Nepal’s government had hoped to tackle a monumental health crisis by 2017: smoky kitchens. According to World Health Organization (WHO) estimates, smoke from open cooking fires kills 4.6 million people globally and nearly 23,000 just in Nepal every year. Although Nepal’s target will not be met this year – though not for lack of trying – a new report suggests that a women-led market-driven approach may make it achievable by 2022.
According to the report, released last week by Practical Action, smoke from traditional cooking fires is one of the deadliest threats in the developing world, taking more lives than AIDS, tuberculosis and malaria combined. While Nepal’s devastating earthquake in 2015 took 9,000 lives, smoke inhalation from cooking fires takes two-and-a-half times that each year.
“The effects of cooking over open fires have been equated to breathing in the secondary smoke from 400 cigarettes an hour,” Lucy Stevens, one of the authors of the report, said in a press release. “But because the deaths are unspectacular and often marked by a slow decline in health, the issue is not adequately covered by the media, and there is not enough pressure on national governments to tackle the root causes of the problem.”
Nepal was one of the first governments to recognize this killer in its kitchens, introducing policies 35 years ago to encourage clean cooking. In 2013, the government set a target to make all homes “smoke-free” by 2017 with improved cookstoves. By all measures, it was an ambitious goal, but one made impossible after the devastating earthquake of April 2015. A five-month border blockade by India from Sept. 2015 to Feb. 2016 further exacerbated the economic and humanitarian crisis.
Those crises aside, Nepal would have had to install 550,000 improved stoves per year from Jan. 2013 to Dec. 2017 in order provide the 3.4 million necessary to achieve universal access. In 2011, before the campaign was launched, just over 100,000 stoves were being installed per year, which was already double the number being installed four years earlier.
To be fair, “smoke-free” according to the Nepali government doesn’t technically mean zero smoke. Instead, the aim is to provide universal access to improved cooking solutions, most of which were mud and metallic stoves. According to the World Bank, these are considered Tier 1 cooking solutions, which are more energy efficient and therefore more cost-effective, but do not significantly improve health. To actually reach the Nepali government’s emissions targets, households would need to install Tier 4 modern fuel, electric or renewable energy stoves.
Still, it would be a significant achievement, and the political will definitely exists. However, what’s missing, according to the report, is a sustainable market.
In addition to a short supply of craftsmen to make the stoves, a natural consumer market has been undermined by aid groups giving out stoves for free. Even if people have the means to buys stoves, they often wait to see if they can get one for free.
According to the report, the weak market an in some ways be linked to the “over-enthusiasm (to a degree) of the government, which has perpetuated an NGO-led model.” That in turn has “hindered the development of a self-propelling stove market in which businesses take the lead in marketing their products.”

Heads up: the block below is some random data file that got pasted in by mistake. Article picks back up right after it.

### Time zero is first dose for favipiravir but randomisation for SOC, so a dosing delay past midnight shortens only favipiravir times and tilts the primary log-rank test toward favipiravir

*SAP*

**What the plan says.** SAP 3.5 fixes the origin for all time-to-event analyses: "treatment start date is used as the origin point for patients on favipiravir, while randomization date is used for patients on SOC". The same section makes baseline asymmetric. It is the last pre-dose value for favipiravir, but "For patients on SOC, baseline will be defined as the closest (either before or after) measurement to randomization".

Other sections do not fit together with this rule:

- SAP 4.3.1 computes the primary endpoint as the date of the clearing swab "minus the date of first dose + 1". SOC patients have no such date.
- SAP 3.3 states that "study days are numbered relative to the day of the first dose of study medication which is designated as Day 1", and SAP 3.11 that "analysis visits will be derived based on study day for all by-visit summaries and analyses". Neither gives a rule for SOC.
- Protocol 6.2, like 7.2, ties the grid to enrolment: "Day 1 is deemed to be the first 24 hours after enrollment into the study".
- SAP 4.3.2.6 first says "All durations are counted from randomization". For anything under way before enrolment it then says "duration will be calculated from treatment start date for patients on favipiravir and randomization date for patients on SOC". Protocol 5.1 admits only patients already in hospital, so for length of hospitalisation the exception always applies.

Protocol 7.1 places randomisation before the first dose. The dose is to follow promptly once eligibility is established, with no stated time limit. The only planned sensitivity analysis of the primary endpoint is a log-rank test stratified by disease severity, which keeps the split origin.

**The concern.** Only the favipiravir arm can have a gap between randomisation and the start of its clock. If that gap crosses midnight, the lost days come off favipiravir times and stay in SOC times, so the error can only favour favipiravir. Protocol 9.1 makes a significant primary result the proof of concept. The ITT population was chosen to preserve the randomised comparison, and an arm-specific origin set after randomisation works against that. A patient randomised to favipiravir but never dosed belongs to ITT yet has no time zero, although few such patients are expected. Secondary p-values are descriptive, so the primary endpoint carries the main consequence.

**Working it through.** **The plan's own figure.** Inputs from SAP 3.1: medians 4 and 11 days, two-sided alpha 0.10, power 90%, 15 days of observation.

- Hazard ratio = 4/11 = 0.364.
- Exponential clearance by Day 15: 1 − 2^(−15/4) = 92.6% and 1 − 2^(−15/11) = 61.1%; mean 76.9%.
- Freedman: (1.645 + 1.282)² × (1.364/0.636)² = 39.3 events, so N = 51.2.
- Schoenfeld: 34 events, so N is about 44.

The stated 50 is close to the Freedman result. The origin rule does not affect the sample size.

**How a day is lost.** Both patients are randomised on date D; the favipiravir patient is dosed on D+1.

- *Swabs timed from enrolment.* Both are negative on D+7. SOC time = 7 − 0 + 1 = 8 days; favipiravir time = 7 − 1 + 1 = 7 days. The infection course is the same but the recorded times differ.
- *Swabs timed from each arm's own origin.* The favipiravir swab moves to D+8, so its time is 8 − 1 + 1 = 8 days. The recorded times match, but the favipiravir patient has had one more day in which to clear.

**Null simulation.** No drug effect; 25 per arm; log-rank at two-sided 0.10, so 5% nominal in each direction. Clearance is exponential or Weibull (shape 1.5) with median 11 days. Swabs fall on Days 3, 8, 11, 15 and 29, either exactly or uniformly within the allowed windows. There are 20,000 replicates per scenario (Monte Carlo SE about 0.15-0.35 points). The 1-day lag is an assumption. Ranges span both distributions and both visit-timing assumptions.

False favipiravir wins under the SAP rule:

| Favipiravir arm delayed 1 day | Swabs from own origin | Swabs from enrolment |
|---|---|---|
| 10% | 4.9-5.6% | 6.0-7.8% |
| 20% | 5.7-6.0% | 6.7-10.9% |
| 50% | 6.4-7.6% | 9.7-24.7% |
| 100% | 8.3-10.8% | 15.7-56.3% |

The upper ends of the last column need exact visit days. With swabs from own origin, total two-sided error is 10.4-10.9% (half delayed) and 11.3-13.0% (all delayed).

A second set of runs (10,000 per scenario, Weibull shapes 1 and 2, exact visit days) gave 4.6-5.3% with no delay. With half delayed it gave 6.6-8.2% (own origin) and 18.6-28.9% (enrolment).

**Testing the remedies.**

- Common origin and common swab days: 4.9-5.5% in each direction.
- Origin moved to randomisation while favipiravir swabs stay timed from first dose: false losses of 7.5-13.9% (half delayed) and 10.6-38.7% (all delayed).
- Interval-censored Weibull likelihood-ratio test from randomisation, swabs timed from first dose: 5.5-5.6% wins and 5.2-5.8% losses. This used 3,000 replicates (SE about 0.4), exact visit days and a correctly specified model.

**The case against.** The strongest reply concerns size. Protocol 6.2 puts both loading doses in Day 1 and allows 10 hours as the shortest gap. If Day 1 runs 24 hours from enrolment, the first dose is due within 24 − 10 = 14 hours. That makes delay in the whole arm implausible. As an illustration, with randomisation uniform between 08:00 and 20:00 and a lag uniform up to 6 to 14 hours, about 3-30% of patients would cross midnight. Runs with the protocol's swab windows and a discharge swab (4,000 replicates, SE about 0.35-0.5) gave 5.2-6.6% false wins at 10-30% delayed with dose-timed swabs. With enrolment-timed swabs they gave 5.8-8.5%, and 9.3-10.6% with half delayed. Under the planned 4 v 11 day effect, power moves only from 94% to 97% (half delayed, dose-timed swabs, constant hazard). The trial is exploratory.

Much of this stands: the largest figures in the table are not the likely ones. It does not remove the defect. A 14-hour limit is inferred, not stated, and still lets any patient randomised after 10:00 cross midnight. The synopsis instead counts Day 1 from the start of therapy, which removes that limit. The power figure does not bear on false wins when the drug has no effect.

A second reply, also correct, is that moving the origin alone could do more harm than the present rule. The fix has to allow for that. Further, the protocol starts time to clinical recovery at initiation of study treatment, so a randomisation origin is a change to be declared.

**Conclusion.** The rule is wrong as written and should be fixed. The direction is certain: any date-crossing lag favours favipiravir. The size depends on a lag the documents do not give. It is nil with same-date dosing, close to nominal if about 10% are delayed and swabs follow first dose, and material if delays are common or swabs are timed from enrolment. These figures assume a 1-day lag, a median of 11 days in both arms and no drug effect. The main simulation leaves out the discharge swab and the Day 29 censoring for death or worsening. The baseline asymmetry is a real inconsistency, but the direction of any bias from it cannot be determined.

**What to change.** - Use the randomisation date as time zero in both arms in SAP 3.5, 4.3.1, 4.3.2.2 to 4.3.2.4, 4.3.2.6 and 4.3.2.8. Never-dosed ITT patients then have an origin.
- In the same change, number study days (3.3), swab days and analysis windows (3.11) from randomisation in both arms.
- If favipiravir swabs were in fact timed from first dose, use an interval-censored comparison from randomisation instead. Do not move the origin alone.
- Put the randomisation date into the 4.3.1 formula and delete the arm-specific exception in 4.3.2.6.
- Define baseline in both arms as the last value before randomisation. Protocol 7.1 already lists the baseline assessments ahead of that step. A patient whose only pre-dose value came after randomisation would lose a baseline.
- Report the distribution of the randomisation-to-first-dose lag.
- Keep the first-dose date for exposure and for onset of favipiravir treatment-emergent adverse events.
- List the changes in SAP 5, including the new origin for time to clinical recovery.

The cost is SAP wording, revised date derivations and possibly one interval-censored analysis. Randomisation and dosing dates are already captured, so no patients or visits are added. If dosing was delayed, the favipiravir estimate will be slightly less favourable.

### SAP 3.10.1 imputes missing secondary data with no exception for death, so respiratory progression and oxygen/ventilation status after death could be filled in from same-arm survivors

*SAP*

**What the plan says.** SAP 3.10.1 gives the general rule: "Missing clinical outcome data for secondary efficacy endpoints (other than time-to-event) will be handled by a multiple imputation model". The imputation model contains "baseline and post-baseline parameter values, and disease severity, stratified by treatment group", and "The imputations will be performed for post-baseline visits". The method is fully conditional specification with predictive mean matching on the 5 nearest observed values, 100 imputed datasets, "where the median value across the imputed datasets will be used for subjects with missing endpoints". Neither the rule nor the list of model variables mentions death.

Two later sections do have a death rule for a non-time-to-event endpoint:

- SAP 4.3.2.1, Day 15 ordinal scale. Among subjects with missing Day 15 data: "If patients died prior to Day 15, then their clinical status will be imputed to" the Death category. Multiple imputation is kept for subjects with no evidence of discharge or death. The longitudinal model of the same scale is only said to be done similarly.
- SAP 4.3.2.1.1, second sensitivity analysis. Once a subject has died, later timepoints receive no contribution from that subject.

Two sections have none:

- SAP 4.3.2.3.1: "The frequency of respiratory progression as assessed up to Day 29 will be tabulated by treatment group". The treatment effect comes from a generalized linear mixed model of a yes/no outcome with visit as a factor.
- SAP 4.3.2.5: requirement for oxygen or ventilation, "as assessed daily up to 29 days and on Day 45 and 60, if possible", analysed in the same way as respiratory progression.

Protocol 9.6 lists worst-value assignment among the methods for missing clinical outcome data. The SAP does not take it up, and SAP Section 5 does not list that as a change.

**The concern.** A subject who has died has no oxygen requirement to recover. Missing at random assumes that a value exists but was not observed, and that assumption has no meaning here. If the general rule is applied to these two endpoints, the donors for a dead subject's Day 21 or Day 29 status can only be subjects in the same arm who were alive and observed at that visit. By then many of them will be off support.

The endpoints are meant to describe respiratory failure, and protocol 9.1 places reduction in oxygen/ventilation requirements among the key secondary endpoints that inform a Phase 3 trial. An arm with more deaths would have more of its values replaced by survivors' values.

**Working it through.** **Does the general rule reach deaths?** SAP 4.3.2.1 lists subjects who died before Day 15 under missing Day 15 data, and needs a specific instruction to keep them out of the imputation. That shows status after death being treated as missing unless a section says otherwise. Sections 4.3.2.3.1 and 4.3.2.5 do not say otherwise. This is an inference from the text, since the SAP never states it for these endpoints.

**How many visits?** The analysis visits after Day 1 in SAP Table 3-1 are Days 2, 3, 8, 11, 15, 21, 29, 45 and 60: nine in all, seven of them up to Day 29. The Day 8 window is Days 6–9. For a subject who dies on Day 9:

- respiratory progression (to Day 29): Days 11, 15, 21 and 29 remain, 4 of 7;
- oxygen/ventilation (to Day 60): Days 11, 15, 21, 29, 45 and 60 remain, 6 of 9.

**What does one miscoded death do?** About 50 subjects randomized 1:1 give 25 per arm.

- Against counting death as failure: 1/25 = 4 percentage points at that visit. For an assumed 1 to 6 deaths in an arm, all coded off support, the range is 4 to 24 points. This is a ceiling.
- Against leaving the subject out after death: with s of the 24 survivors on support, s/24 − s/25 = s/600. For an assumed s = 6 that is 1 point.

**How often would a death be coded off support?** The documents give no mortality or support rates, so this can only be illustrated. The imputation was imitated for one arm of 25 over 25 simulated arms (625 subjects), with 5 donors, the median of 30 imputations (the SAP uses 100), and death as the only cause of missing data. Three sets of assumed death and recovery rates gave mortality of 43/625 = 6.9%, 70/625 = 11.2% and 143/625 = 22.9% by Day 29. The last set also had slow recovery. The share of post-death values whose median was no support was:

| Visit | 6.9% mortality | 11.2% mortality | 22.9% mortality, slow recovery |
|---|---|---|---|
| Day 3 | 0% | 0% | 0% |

Additionally, some people choose not to use their new cookstoves, because it didn’t meet their needs. Particularly in the mountains, open fires not only serve as a cooking solution, but also heat homes in the winter, protect roofs from pests and smoke meats.
Still, the Nepali people are aware of the health risks of open fires, and for that reason most are willing to make the switch.
“People do want stoves. They don’t want their kids living in an environment where it’s dirty and it damages their health,” Andrew Heath, media officer for Practical Action, said in an interview with Humanosphere. “But what we find is that poverty effectively is the biggest barrier.”
Even with generous government subsidies, a $5 basic mud cookstove is too much of an added expense for families living in extreme poverty, and microcredit options are not available for both consumers and producers. The only cost of wood for an open cooking fire is a woman’s time (and health). In a society where men control the finances and a woman’s time is not valuable, traditional fires are by far the most affordable option.
To address all these issues, the report makes one primary suggestion: women.
“Absolutely!” Heath said. “The end user is a woman almost all the time. If they’re part of the design and the design is seen as something that is useful, people buy into it and you create demand straight away.”
Women not only know what they need in a cookstove, they’re also the ones who benefit from it the most. “It’s their health and the health of their children that’s been compromised,” Heath said.
Including women in the production of improved cookstoves not only bolsters a weak supply, but also provides women the financial liberty to purchase stoves for their home. Of course more financial aid, whether through donations or microcredit, would address the main barrier of poverty as well.
“We would commend the Nepali government for their efforts,” Heath said. “It’s by no means meant to be a criticism of the work the Nepali government has done. It’s just a really good case study to look at why it has continued to be difficult to achieve a smoke-free country, even when you do have government backing.”
That government backing will continue to be critical as policy makers move toward a new target of “smoke-free” kitchens by 2022.